Friday of the Second week of Easter
"This is truly the Prophet, the one who is to come into the world."
Saint Augustine (354-430), Bishop of Hippo (North Africa) and Doctor of the Church
Homilies on Saint John’s gospel, 24, 1.6.7; CCL 36, 244 (©Friends of Henry Ashworth)
When the people saw the sign he had done, they said, "This is truly the Prophet, the one who is to come into the world."
Governing the entire universe is a greater miracle than feeding five thousand people with five loaves of bread, yet no one marvels marvel at it. People marvel at the feeding of the five thousand not because this miracle is greater, but because it is out of the ordinary. Who is even now providing nourishment for the whole world if not the God who creates a field of wheat from a few seeds? Christ did what God does. Just as God multiplies a few seeds into a whole field of wheat, so Christ multiplied the five loaves in his hands. For there was power in the hands of Christ. Those five loaves were like seeds, not because they were cast on the earth but because they were multiplied by the one who made the earth.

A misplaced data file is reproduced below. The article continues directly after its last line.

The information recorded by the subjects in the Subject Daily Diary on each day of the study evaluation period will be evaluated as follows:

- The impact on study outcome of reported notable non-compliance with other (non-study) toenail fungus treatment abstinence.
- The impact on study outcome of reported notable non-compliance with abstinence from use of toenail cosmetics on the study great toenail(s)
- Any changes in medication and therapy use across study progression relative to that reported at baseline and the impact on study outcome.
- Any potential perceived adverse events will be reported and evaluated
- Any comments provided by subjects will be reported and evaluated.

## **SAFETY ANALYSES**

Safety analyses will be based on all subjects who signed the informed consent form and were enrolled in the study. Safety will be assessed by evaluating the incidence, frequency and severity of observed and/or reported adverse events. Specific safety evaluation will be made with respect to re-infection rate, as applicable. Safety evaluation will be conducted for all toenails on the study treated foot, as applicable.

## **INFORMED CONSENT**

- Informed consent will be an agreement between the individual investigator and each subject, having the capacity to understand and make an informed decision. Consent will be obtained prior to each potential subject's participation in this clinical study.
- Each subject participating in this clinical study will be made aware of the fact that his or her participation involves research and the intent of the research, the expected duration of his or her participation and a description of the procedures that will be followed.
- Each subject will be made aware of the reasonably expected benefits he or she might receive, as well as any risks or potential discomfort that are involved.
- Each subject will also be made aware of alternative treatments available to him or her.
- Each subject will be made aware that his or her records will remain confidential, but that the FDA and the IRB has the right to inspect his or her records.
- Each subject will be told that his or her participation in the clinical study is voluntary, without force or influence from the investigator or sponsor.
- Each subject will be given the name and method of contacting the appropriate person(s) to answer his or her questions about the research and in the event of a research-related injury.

This miracle was presented to our senses in order to stimulate our minds… and so make us marvel at “the God we do not see because of his works, which we do see” (Rom 1,20). For then, when we have been raised to the level of faith and purified by faith, we shall long to behold, though not with our eyes, the invisible God whom we recognize through what is visible. This miracle was performed for the multitude to see; it was recorded for us to hear. Faith does for us what sight did for them. We behold with the mind what our eyes cannot see; and we are preferred to them because of us it was said: “Blessed are those who have not seen and yet believe” (Jn 20,29).